With our run_and_log function completed, we have just one more function to create in here. There is a small discrepancy between the file paths where ffmpeg will expect a different format for the system commands than our Python code will give us. So we need to write a short utility to fix the path. This issue only occurs with the subtitle path when trying to embed the subtitles using ffmpeg system commands, and I’m honestly not sure why it occurs, but this is the type of thing you will run into during your software development journey.

If you keep looking you’ll always find a solution, never despair, but I’ll save you this time and tell you about the issue ahead of time!

  • The path C:\Users\dirk\test/subtitle.vtt will not work in the command and will give errors as it get’s messed up and then is unable to be parsed as a valid path.\
  • What we need is C\:\\Users\\dirk\\test\\subtitle.vtt instead. Notice there is an extra \ after the C and after every \ in the path. The first \ is an escape character, which means that the second \ is not interpreted as a special character but as a literal \.
  • This issue only affects the subtitle path and not the input or output video paths, so we only need to fix the subtitle path.

Below the run_and_log function inside the command.py file, add a new function:

def format_ffmpeg_filepath(path: Path) -> str:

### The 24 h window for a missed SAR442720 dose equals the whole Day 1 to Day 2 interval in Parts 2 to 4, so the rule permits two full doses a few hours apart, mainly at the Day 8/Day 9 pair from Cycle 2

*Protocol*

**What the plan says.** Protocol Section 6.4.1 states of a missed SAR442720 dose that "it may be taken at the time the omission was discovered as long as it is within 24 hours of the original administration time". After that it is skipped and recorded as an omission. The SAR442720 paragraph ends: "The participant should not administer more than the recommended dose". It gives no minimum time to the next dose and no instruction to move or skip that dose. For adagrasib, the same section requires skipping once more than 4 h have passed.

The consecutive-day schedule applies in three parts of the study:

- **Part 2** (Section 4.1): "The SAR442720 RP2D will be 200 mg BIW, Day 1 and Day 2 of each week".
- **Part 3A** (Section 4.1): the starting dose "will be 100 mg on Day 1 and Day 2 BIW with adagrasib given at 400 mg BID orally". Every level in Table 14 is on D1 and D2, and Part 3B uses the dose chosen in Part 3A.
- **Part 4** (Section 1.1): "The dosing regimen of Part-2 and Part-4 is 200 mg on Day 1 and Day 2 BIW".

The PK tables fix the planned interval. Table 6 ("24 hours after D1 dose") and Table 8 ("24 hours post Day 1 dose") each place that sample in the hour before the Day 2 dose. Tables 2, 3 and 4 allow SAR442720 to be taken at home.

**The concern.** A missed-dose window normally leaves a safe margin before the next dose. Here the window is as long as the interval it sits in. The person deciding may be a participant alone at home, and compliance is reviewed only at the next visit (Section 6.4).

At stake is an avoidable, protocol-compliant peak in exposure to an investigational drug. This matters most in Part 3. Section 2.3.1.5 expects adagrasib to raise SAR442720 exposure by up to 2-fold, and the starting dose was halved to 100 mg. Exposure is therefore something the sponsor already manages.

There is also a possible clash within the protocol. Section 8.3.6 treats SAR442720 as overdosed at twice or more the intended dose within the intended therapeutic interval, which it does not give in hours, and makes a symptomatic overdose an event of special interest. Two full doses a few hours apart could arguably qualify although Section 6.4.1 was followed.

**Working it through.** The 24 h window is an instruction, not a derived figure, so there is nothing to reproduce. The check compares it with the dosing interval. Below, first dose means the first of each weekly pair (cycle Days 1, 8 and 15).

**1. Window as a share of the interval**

"""Turns C:\Users\dirk\test/subtitle.vtt into C\:\\Users\\dirk\\test\\subtitle.vtt"""
    string_path = str(path)
    return string_path.replace("\\", "\\\\").replace("/", "\\\\").replace(":", "\\:")

We take a Path as input, and then first convert it to a string so we can use string methods on it to fix the format. We then use the replace method to replace all the \ with \\ and all the / with \\. We also replace the : with \:. Now I see you looking mighty confused! Why so many slashes? Well, remember the first \ is the escape character so that the second slash is interpreted not as an operator but as a literal slash string-character.

  • So in order to replace \ we need to target it using \\, as we need the escape character to indicate we want to target the \ string-character and not use it as an operator, so a single \ won’t work as it would be interpreted as the slash operator.